Kitchen Inquisition


I’ve been doing an unusual story this week. It involves Spanish Jewish history and food – the fabulous food and people of Sepharad, Hebrew for Spain, but also a one word summary for the Golden Age in Spain, before the Jews were persecuted and then expelled in 1492. So that means that this week, and for the next few weeks, we'll be cooking some of the wonderful dishes of that old Sepharad - with its signature spices now associated with North African, Turkish, Bulgarian, Yugoslavian and Greek Jewish cooking. 


523 years after it expelled its Jews, Spain is offering citizenship to their descendants. 

The number of Jews expelled then is variously estimated at between 50,000 and 250,000 and their descendants today likely number in the millions – though proving a connection back that far to the satisfaction of the Spanish government will not be easy. Could you do it? I can’t imagine how I could find evidence about my family going back over 500 years …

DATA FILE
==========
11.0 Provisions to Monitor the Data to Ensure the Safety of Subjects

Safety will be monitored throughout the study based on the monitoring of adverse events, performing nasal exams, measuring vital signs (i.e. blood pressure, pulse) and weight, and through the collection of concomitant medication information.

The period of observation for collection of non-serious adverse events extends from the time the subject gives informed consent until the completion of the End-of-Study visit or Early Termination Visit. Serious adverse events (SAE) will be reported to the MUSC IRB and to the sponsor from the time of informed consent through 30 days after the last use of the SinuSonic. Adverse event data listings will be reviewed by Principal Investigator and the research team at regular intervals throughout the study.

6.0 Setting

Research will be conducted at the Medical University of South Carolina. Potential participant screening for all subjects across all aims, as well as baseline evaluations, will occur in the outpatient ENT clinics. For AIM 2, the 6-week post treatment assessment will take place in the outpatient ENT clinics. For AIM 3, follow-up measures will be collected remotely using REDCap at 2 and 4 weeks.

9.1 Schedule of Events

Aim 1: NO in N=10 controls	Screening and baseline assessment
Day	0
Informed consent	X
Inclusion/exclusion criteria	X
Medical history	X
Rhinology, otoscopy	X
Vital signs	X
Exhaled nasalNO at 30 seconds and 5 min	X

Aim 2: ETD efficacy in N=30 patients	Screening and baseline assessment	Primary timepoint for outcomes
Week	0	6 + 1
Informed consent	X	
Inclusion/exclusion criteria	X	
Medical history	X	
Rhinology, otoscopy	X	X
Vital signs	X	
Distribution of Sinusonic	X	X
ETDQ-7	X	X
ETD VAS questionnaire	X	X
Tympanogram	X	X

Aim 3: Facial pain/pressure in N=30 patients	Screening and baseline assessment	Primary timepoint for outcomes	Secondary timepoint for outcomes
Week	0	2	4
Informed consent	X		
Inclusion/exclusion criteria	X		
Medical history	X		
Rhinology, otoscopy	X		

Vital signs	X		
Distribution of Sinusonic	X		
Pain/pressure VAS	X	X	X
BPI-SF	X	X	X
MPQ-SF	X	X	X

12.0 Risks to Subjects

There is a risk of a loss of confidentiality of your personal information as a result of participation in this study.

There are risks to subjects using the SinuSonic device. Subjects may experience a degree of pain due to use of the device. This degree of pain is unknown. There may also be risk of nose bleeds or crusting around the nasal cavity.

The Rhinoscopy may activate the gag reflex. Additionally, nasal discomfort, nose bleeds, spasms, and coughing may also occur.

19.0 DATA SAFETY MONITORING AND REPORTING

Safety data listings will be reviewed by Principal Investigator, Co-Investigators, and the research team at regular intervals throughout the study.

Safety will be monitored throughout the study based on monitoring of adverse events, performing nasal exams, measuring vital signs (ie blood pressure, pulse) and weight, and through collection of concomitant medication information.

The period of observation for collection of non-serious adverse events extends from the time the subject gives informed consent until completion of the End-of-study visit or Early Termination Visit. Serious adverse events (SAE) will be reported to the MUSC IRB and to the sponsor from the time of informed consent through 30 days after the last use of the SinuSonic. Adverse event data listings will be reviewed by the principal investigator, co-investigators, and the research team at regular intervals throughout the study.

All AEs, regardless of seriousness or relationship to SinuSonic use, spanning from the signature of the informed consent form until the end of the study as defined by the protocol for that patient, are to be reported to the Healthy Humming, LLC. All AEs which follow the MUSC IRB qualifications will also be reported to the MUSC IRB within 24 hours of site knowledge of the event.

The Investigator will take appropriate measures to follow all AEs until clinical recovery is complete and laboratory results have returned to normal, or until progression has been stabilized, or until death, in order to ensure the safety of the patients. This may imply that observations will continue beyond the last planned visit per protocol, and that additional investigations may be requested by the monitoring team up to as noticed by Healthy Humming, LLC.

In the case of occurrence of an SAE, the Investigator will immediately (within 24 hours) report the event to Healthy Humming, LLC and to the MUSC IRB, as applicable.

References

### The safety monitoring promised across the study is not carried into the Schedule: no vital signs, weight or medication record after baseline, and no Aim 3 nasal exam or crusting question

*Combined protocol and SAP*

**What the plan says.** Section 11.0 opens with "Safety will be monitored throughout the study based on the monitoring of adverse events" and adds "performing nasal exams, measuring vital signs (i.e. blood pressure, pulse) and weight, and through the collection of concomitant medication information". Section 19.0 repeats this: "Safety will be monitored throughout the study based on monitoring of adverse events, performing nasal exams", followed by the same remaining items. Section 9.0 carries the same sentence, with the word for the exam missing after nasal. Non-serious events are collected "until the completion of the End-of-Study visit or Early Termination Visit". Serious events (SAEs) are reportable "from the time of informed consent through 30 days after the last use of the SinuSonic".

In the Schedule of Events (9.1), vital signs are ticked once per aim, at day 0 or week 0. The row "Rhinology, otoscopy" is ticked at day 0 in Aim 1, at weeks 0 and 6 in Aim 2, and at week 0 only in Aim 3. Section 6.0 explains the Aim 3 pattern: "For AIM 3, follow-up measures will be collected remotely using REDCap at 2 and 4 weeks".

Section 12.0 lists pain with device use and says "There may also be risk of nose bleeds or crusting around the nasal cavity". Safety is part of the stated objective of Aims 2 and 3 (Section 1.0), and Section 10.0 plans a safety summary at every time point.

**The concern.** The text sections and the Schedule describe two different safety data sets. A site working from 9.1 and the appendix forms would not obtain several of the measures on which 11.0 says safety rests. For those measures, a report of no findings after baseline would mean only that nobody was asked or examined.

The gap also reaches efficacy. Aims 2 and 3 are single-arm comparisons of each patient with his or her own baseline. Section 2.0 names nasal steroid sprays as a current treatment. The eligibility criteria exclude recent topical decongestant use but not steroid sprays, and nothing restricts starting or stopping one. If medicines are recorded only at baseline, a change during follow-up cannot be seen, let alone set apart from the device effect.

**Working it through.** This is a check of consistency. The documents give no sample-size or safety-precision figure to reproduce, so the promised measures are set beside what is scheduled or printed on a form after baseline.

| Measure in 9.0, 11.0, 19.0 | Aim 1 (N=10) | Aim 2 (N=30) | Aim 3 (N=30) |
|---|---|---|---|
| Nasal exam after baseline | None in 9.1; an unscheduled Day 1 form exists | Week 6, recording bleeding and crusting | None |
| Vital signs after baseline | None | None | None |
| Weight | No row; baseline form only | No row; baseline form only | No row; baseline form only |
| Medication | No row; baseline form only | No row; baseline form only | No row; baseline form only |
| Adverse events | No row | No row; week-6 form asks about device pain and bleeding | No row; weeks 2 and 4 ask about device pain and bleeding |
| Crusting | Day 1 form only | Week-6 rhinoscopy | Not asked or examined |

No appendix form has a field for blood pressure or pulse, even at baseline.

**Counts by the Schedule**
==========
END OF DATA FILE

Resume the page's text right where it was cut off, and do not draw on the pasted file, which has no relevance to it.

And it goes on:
I've been interviewing Israelis originally from Turkey, Greece, Italy, Bulgaria and South America - and before that, in the 1400's, from Spain. Many still speak Ladino, the 15th century Spanish which they took with them and preserved – along with their Spanish prayers, songs and food. Their marriage certificates, the ketubot, still record that they are married according to the Religion of Moses and Israel and the laws of Castillia. 

It is simply astonishing. 

Go to the end of this post to have a listen to 2 descendants of expelled Spanish Jews, Yitzhak and Rinat Emanuel, a father and daughter, sing together in Ladino. You won't regret it!

Israeli singer Rinat Emanuel and her father, the former Cantor Yitzhak Emanuel


In the late 1400s, the power couple of Christendom, King Ferdinand and Queen Isabella conquered back Spanish lands which had been held by the Moors, the Muslims who ruled during the fabled Golden Age.

After that, the Chrisitian rulers gave the Jews a choice: Convert or Die.

It seems about 100,000 chose to die, and the same number chose conversion. They became known as Conversos, but many Spaniards suspected them of remaining secret Jews.